Healthcare decision making is usually characterized by a low degree of transparency. The demand for transparent decision processes can be fulfilled only when assessment, appraisal and decisions about health technologies are performed under a systematic construct of benefit assessment. The benefit of an intervention is often multidimensional and, thus, must be represented by several decision criteria. Complex decision problems require an assessment and appraisal of various criteria; therefore, a decision process that systematically identifies the best available alternative and enables an optimal and transparent decision is needed. Complexity in the healthcare decisions is inevitable, whether a high-level decision, such as that made by a budget holder, allocating limited resources across treatments, or at the micro-level, such as a patient’s decision on the best treatment alternative.

Decision makers, whether they are individuals or committees, have difficulty processing and systematically evaluating relevant information. This assessment process involves confronting trade- offs between the alternatives under consideration. Each decision maker will need to prioritize what matters most. If more than one individual is involved, the priorities of involved decision makers can, and frequently do, conflict, increasing the difficulty and complexity of the decision-making process. Despite this complexity, decisions are made: even sticking with status quo is itself a decision.

The decision-making process can be improved by working with decision makers and stakeholders providing support and structure to the process. Using structured, explicit approaches to decisions involving multiple criteria can improve the quality of decision making and a set of techniques, known under the collective heading multiple criteria decision analysis (MCDA), are useful for this purpose. This set of techniques provides clarity on which criteria are relevant, the importance attached to each, and how to use this information in a framework for assessing the available alternatives. By doing so, they can help increase the consistency, transparency, and legitimacy of decisions.

MCDA is defined as “an extension of decision theory that covers any decision with multiple objectives”. MCDA comprises a broad set of methodological approaches, originating from operations research, yet with a rich intellectual grounding in other disciplines. MCDA methods are widely used in public-sector and private-sector decisions on transport, immigration, education, investment, environment, energy, defense, and so forth. The health care sector has been relatively slow to apply MCDA. But as more researchers and practitioners have become aware of the techniques, there has been a sharp increase in its health care application.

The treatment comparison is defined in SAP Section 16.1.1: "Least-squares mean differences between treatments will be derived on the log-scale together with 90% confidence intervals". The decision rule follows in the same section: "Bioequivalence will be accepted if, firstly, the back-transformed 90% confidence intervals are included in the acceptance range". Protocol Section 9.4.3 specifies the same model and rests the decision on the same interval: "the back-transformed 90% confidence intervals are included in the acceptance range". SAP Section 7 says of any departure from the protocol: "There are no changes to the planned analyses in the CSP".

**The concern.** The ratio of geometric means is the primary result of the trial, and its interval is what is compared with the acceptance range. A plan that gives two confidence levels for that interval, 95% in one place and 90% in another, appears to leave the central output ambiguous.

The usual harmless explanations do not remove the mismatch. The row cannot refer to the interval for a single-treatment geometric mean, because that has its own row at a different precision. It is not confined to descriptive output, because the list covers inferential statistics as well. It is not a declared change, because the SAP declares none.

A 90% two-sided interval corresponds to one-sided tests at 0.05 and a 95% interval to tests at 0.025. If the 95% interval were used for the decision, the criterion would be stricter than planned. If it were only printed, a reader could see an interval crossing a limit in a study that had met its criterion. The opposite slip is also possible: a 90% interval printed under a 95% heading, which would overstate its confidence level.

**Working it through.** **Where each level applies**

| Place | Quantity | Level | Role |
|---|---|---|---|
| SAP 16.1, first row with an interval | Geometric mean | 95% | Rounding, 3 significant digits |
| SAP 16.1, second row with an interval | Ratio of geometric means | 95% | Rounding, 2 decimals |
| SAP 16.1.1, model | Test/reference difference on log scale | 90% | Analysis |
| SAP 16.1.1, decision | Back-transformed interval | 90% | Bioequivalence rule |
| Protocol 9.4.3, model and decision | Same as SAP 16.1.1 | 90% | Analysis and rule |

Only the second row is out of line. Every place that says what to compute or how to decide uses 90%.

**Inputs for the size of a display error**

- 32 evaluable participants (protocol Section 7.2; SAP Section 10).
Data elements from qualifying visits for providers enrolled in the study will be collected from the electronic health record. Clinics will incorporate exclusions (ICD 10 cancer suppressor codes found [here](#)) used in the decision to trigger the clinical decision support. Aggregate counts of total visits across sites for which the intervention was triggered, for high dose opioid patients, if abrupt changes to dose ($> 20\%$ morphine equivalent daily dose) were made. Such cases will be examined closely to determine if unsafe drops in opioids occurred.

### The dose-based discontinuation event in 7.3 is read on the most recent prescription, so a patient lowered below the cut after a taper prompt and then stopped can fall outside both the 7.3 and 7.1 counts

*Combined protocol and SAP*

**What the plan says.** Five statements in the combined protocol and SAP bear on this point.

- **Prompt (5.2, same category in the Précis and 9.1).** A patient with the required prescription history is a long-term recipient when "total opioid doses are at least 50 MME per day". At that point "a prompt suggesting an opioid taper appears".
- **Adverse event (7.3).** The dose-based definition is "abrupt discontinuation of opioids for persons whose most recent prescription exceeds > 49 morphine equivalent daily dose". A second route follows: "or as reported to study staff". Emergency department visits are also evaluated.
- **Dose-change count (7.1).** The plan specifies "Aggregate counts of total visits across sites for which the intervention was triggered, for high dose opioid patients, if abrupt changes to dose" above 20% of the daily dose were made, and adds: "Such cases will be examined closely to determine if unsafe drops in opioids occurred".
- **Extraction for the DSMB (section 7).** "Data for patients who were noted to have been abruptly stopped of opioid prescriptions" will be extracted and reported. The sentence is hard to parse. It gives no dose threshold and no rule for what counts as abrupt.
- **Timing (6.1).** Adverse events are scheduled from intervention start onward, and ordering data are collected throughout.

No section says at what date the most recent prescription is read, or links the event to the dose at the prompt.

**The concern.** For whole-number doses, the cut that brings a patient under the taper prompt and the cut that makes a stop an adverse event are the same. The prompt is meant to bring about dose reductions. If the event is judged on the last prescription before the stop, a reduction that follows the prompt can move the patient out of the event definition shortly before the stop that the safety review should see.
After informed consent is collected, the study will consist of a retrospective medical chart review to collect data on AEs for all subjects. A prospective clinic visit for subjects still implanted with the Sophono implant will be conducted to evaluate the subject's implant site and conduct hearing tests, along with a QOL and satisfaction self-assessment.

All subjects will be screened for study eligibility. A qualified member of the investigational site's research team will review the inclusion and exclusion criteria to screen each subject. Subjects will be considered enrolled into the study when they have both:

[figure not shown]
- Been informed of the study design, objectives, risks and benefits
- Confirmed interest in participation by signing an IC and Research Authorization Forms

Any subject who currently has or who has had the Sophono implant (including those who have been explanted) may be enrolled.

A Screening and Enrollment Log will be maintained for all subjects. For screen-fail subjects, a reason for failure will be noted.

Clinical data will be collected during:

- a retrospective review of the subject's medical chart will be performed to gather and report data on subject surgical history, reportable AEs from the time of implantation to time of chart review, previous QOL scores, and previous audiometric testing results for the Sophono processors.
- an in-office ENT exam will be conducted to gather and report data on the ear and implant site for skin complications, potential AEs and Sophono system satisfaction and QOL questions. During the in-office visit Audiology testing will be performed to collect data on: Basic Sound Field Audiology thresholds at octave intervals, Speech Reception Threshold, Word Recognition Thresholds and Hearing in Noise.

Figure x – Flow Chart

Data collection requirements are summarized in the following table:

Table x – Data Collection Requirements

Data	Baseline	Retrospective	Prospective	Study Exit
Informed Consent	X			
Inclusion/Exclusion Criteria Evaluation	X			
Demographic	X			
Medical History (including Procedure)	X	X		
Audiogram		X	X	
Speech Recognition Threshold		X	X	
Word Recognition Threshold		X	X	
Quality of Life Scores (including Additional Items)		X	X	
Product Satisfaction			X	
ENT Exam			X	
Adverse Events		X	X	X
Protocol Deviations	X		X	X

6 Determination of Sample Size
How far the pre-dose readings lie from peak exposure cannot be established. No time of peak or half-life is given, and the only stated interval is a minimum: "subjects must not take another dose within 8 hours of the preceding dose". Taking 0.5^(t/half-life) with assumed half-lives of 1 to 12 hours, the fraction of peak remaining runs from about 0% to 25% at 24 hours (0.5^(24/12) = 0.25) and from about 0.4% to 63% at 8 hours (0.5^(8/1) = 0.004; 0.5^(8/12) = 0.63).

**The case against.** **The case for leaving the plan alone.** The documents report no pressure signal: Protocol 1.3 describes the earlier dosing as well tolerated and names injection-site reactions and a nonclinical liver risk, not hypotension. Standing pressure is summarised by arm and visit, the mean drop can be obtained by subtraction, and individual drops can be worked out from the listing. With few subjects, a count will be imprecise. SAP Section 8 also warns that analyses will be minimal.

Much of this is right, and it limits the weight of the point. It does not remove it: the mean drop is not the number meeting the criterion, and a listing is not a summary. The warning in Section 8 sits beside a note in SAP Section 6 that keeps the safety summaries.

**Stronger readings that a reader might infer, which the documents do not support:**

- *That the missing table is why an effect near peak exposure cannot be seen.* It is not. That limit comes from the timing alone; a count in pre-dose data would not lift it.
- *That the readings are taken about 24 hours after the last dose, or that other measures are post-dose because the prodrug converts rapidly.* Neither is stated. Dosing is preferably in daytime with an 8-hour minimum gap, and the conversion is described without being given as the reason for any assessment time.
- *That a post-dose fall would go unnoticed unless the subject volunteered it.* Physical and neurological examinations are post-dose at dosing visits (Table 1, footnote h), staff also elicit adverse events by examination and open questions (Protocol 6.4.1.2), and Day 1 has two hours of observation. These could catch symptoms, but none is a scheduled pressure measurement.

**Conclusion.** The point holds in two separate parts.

Methods of MCDA are available to analyze and appraise multiple clinical endpoints and structure complex decision problems in healthcare decision making. By means of MCDA, value judgments, priorities and preferences of patients, insurees and experts can be integrated systematically and transparently into the decision-making process.

A challenge for users of MCDA, however, is that there are many MCDA methods available. These differ not just in how MCDA is put into practice but also in terms of the fundamental theories and beliefs underpinning them. The existence of different schools of thought, representing different positions on how MCDA should be performed, makes the choice of MCDA method to use in any given context quite complex. This is made still more difficult by the existence of various commercial and not-for-profit MCDA “toolkits” promoted by their developers. The current literature on MCDA in healthcare offers little guidance to users on how to choose from the bewildering array of approaches, on the “best” approach for different types of decisions, and what the relevant considerations are. In the absence of guidance on how to implement MCDA techniques in health care, MCDA can be misused and the decision makers misled.

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